As the disease progresses, cognitive deficits worsen. The doctor should not neglect the patient's active complaint of forgetfulness. It is necessary to analyze how the patient's “forgetfulness” affects his daily functioning. It is also important to obtain objective evidence from relatives about the patient’s recent excessive forgetfulness. For example, evidence that the patient cannot remember new names or has difficulty with counting operations. Moderate cognitive impairment is characterized by constant forgetfulness and fatigue when performing normal mental work. The described disorders cause difficulties for the patient, but do not deprive him of his independence. Such a patient cannot properly organize his activities, gets tired quickly, and often makes mistakes due to inattention. When talking with a patient, the doctor may notice that the patient finds it difficult to fully describe the medical history on his own and does not understand the doctor’s recommendations. If such a patient finds himself at a doctor’s appointment with an accompanying person, for example a relative, then when trying to answer the doctor’s question, he turns to the accompanying person, looking for support or tips. This phenomenon is called the “turning head symptom.” The presence of many nonspecific complaints in an elderly patient should also alert the clinician, especially if the patient cannot explain their essence. Cognitive disorders of a vascular nature are necessarily accompanied by disturbances in the neurological status, in particular, gait is almost always impaired. These gait abnormalities can easily be seen even by a physician who is not trained in neurological examination. The patient's gait becomes slow, he experiences difficulty starting to walk, turning, sometimes shuffles, and may fall. In general, the gait resembles “careful” walking. The patient may actively complain of instability.

Syndromic diagnosis includes establishing the fact of a decrease in cognitive abilities compared to the individual norm and assessing the severity of cognitive impairment. Neupsychological tests can provide significant assistance in syndromic diagnosis. The easy-to-use Mini-Cog test is used for cognitive screening. The most sensitive and specific for mild cognitive impairment is the Montreal Cognitive Assessment Scale (MoCa), which includes the study of various cognitive areas: concentration, executive functions, memory, language, visual-constructive skills, abstract thinking, calculation and orientation.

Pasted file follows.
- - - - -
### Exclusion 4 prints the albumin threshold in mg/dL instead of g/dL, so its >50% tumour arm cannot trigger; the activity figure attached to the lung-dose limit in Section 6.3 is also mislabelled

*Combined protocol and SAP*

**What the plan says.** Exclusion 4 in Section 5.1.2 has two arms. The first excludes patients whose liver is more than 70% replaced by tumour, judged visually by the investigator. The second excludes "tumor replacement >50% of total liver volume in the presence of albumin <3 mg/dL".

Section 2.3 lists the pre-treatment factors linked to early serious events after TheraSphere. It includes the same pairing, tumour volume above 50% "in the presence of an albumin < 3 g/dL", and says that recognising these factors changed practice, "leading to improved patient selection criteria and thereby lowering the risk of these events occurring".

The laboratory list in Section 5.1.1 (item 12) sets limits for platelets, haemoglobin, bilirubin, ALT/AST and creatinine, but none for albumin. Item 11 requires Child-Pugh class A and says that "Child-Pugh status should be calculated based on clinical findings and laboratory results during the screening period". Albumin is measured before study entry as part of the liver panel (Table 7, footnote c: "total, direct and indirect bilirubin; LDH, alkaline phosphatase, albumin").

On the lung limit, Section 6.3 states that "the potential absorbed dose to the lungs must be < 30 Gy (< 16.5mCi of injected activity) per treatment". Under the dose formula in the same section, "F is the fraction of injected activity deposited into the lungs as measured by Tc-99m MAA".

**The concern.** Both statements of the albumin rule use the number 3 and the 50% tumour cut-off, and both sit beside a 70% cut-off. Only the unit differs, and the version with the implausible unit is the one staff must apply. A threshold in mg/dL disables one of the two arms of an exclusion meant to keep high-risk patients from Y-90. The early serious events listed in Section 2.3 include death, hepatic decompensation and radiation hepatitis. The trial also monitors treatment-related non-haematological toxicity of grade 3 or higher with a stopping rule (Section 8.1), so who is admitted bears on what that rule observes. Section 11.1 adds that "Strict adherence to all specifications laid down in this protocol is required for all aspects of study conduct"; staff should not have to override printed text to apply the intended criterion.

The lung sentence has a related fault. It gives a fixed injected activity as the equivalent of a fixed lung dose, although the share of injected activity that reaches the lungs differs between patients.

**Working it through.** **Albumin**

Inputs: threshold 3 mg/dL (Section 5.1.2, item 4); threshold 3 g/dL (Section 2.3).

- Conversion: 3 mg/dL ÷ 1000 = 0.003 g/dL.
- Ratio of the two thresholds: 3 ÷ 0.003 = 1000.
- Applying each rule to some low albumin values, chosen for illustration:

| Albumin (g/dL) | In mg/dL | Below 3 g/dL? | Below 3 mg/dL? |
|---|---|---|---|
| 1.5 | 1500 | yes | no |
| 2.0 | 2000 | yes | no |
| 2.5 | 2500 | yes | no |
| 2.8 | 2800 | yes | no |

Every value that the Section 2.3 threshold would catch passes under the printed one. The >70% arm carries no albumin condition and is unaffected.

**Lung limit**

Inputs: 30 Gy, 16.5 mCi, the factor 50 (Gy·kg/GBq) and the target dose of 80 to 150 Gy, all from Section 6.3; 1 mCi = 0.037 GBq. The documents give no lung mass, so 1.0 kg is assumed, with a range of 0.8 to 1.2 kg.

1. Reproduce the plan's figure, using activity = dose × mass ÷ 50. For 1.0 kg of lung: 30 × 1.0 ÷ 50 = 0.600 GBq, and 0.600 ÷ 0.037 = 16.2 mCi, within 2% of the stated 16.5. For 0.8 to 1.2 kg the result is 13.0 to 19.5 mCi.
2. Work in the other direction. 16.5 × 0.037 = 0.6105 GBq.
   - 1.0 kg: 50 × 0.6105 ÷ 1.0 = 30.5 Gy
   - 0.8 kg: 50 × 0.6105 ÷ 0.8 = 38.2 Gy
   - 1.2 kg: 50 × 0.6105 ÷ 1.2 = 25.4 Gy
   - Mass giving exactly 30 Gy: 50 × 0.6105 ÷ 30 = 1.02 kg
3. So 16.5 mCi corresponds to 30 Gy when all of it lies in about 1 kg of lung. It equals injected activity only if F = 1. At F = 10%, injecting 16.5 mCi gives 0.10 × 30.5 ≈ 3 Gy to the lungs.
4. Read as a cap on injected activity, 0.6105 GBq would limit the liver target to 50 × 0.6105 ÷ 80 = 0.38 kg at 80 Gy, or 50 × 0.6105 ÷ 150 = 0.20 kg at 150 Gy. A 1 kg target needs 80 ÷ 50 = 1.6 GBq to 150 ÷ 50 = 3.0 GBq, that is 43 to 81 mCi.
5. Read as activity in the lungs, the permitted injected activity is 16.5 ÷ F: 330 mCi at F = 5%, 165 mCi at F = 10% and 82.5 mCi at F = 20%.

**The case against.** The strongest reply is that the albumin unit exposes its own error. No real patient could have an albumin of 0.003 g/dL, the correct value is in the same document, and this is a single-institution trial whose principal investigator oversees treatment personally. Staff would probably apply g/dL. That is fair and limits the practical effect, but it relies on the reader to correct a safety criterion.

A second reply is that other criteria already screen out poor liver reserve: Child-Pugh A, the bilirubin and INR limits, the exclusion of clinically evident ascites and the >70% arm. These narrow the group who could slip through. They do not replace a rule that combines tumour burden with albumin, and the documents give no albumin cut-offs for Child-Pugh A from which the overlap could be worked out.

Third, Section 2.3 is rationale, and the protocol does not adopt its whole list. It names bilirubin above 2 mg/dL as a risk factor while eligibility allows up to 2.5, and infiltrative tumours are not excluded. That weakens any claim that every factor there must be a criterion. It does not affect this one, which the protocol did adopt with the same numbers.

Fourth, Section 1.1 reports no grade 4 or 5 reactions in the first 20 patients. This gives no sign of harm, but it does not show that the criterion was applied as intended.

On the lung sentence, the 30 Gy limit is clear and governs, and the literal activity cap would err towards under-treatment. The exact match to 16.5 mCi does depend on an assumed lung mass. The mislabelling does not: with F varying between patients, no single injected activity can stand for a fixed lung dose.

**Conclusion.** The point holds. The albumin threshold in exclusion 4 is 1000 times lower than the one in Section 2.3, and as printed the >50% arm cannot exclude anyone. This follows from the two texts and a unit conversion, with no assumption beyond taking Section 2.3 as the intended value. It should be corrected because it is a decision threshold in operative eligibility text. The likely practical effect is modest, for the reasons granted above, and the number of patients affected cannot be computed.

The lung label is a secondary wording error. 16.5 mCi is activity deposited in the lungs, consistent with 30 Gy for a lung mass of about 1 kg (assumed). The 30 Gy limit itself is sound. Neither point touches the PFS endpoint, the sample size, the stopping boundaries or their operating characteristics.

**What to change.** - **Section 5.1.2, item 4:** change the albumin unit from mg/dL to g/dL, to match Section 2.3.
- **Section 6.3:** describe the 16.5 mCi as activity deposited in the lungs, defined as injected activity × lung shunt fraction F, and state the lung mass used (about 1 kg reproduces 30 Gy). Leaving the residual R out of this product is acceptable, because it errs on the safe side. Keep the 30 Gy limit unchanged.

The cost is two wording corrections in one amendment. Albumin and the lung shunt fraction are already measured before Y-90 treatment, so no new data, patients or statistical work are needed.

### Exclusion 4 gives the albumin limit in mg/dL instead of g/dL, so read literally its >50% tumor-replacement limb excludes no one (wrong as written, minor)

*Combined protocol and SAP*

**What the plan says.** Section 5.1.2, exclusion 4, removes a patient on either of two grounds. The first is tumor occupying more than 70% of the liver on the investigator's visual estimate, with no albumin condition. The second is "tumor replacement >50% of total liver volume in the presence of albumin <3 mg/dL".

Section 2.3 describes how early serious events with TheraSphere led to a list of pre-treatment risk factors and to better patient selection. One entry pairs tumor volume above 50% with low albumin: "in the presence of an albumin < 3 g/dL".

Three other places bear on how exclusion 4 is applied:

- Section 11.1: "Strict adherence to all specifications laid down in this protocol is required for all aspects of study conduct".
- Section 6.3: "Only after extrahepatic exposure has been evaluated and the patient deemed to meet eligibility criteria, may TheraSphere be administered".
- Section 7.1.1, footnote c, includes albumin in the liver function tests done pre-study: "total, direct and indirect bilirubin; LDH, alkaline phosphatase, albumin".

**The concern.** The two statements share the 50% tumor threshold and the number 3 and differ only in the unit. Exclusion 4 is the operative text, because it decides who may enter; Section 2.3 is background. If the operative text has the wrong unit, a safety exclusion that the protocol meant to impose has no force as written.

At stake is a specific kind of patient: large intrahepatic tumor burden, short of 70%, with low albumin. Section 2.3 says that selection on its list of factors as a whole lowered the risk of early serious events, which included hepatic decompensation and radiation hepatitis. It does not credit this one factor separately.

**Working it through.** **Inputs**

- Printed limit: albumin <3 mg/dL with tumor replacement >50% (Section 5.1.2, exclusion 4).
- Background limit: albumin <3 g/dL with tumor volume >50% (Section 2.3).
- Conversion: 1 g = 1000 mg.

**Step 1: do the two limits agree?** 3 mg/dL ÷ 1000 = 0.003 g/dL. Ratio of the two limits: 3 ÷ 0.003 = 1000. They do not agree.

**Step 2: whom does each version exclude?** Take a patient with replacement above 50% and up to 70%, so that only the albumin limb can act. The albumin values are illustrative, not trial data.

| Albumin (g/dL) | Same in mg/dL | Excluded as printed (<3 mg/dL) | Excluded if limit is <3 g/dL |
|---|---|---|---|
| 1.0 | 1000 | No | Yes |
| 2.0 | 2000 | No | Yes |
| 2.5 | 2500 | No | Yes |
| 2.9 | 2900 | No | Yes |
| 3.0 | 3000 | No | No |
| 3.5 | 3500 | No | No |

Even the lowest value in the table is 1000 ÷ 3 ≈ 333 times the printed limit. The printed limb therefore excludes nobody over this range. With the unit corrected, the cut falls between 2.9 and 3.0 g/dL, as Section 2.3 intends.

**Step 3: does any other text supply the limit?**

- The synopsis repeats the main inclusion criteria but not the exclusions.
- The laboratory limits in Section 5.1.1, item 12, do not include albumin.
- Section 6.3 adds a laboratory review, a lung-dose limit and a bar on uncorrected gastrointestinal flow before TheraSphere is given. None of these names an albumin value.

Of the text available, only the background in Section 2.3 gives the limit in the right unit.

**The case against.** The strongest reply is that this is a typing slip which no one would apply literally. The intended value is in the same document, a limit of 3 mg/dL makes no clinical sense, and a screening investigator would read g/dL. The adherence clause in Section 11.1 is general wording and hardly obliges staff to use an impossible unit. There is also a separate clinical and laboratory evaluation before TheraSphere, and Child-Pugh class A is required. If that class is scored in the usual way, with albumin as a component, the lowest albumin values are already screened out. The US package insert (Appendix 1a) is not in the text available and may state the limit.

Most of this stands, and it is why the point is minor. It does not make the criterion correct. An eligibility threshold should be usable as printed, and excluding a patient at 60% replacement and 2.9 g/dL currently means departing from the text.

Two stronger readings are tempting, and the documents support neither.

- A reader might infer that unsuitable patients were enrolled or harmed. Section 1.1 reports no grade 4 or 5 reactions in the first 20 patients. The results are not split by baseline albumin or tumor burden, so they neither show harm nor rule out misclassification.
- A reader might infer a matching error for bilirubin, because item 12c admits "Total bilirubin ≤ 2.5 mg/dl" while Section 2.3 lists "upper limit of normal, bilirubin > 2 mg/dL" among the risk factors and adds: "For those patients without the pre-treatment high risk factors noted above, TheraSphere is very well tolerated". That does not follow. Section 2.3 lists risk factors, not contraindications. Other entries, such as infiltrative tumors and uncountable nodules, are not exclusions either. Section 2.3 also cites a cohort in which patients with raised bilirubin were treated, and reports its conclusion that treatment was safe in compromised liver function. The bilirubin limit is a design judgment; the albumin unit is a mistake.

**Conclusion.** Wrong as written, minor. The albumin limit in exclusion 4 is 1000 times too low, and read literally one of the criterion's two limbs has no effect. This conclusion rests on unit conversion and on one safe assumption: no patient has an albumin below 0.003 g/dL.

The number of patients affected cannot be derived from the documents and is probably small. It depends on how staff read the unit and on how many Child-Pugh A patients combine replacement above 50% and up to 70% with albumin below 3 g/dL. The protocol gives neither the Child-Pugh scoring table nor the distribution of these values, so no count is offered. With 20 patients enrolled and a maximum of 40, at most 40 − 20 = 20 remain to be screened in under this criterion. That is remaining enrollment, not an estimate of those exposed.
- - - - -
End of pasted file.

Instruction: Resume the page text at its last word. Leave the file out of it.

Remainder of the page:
At the second stage of the diagnostic search, the most likely cause of cognitive disorders is determined, i.e. nosological diagnosis is carried out. If a patient is suspected of having a history of cognitive deficits, one should try to identify and weigh risk factors for vascular cognitive impairment: arterial hypertension of unknown duration, overweight, cardiac pathology, impaired glycemic control, etc. Somatic examination is absolutely necessary to diagnose the leading vascular risk factor or an equivalent complex of such factors, for example metabolic syndrome.

To verify the vascular nature of cognitive impairment, the results of neuroimaging are of great importance. According to modern requirements, the diagnosis of vascular cognitive disorders is not valid in the absence of neuroimaging confirmation. The assessment of structural changes associated with microangiopathy has improved significantly over the past decade with advances in neuroimaging.

Therapeutic approaches

There is growing evidence that CMA is a more dynamic process than originally thought. The damage progresses over time, and the long-term impact on brain damage varies widely, opening up unprecedented opportunities for targeted therapy. In the early stages of CMA, treatment is carried out taking into account risk factors and is aimed at preventing or significantly slowing down the progression of the disease, incl. development of acute conditions.

Basic strategies:

  • normalization of blood pressure (BP), carbohydrate and lipid metabolism if they are disturbed;
  • combating smoking, obesity and physical inactivity;
  • limiting the consumption of alcohol, salt, animal fats.